You hear a lot of myths permeating the solar industry: inefficiencies, storage problems, viability, costliness, conversion issues, output, etc. etc.
For this exercise, though, I want you to forget everything “you know” about solar energy, and for two reasons:
First, there’s a good chance it’s not true. There are titanic forces working against the solar industry, scrounging for any and all leverage against it. Thus, we must exercise caution.
Second, do not underestimate human ingenuity. Scientific inquiry is bound to change the solar game tremendously in the upcoming years. Especially when invested billionaires, like Elon Musk, are on the job.
These two flew around the world with a 100% solar powered plane.
(Wow, didn’t know that technology existed.)
Think about this, though:
“Each hour 430 quintillion Joules of energy from the sun hits the Earth. That’s 430 with 18 zeroes… In comparison, the total amount of energy that all humans use in a year is 410 quintillion Joules. For context, the average American home used 39 billion Joules of electricity in 2013.”
(Full Report Here)
The logical question follows:
If the energy exists – is abundant, clean, and storable – why aren’t we using it?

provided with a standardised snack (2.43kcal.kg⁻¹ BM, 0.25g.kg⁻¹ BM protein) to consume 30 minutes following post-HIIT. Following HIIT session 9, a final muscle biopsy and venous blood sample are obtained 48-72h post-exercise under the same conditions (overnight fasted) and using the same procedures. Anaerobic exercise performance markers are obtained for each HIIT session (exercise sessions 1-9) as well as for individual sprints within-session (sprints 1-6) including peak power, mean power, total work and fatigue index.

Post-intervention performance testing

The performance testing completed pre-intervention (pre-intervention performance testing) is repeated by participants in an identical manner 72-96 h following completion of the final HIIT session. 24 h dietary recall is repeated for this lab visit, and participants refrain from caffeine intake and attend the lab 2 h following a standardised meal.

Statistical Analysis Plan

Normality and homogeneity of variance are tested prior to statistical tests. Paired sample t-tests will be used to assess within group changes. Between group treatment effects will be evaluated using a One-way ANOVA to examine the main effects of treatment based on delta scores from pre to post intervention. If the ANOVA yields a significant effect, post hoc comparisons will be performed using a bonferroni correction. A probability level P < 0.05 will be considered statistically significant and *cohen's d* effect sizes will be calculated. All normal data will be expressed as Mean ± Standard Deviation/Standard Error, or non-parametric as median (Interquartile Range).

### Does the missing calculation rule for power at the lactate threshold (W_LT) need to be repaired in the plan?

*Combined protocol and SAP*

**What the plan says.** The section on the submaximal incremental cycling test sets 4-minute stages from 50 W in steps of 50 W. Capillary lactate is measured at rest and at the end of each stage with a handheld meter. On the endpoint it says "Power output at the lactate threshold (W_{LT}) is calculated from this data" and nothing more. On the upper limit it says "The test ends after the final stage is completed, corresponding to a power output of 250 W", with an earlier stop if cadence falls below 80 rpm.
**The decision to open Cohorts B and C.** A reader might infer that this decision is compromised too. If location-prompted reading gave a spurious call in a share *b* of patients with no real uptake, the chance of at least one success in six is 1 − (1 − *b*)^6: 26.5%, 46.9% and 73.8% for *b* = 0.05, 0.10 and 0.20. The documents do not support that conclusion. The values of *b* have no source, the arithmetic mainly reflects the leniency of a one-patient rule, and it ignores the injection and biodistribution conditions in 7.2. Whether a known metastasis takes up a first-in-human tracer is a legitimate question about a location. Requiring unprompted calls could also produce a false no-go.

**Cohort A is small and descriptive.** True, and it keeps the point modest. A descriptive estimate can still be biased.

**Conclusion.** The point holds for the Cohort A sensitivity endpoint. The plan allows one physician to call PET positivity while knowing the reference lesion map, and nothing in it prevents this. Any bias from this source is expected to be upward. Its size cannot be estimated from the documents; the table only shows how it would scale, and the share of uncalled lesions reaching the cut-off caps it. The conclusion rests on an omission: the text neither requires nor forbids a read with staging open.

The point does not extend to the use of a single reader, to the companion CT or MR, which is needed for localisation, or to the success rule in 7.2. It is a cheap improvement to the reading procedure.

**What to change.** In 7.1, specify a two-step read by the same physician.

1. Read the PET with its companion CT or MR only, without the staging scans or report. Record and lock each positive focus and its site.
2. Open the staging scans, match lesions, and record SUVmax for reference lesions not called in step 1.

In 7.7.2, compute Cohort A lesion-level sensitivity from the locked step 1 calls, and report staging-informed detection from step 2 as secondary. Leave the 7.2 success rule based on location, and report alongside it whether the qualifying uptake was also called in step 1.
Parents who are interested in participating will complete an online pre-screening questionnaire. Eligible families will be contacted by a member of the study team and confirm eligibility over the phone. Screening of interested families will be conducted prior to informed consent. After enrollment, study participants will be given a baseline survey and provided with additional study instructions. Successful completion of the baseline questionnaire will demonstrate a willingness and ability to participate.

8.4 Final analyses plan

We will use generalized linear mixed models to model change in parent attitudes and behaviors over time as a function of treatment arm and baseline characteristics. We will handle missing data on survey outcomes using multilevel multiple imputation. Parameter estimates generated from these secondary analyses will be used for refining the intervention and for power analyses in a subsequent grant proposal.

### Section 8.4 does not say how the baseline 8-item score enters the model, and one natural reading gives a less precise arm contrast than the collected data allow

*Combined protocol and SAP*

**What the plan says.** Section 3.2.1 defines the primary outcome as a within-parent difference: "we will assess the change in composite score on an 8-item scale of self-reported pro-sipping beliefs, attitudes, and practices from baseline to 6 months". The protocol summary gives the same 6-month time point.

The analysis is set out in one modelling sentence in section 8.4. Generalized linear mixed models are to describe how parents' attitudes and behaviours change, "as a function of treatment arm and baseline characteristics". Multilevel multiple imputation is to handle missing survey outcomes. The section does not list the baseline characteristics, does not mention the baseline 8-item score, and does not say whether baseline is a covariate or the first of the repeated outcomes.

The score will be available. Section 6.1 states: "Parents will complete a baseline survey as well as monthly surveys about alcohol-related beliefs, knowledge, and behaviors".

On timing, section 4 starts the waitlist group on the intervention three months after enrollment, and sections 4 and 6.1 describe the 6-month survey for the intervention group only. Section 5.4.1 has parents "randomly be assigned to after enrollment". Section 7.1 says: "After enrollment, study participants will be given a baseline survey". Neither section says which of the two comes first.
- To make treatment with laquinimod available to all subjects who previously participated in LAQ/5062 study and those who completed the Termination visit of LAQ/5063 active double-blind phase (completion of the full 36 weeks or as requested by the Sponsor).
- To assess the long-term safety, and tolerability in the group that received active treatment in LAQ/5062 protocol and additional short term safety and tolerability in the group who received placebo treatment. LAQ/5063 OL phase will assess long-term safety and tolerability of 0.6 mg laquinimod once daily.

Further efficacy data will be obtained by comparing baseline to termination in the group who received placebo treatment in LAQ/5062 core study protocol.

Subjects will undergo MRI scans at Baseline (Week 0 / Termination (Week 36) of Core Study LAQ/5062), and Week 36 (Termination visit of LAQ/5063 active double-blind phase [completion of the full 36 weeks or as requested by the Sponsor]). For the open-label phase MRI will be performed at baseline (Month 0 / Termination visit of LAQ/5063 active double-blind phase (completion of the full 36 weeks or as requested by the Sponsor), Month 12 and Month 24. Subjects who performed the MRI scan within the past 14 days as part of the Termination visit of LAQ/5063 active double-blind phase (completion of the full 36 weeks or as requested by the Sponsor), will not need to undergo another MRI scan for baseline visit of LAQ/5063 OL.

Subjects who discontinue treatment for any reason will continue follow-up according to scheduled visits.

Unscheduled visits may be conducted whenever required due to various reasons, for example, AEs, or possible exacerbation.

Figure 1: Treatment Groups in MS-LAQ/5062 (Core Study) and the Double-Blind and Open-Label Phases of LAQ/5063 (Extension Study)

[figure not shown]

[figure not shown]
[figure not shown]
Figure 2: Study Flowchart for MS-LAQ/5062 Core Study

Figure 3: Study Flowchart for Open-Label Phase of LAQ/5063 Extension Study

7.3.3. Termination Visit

Well, it’s complicated. Forgive me to blame politics, and leave it at that. So, we’re going to concern ourselves with something different, today – addressing one of the most widespread myths about solar energy and industry viability.
One of the most common arguments combatting the solar energy industry is that “the earth would have to be COVERED in solar panels to completely replace our current energy consumption. Which, obviously, isn’t realistic.”
False – this, is simply not true.
Assuming an average 20% efficiency from solar cells, powering the entire world with solar energy would require 496,805 sq. miles of solar panels.
Which, is more or less the size of Spain.
This map shows what that could look like (projections for 2030).
For larger Image: Solar Earth
Like proofing? Me too. Here’s the math:
“678 quadrillion Btu (the US Energy Information Administration’s estimation of global energy consumption by 2030) = 198,721,800,000,000 kilowatt-hours (simple conversion) divided by 400 kilowatt-hours of solar energy production per square meter of land (based on 20% efficiency, 70% sunshine days per year and the fact that 1,000 watts of solar energy strikes each square meter of land on Earth) = 496,805 square kilometers of solar panels (191,817 square miles)”
Considering that 25% of that panelling space is in a single desert (the Sahara) and an even greater percentage of the necessary land usage is desert land — when adding those in North America, Australia, and Asia — a solar future just became quite viable.
What were we using those deserts for anyway?
Of course, it’s hard to fully grasp what each box would actually look like from a traditional, ground perspective. So those fields would be HUGE, but it’s not even close to “covering the earth.”
So it’s scientifically possible. Very possible.
But is it possible to push through in a world dominated by petroleum?
Well, that’s a different animal.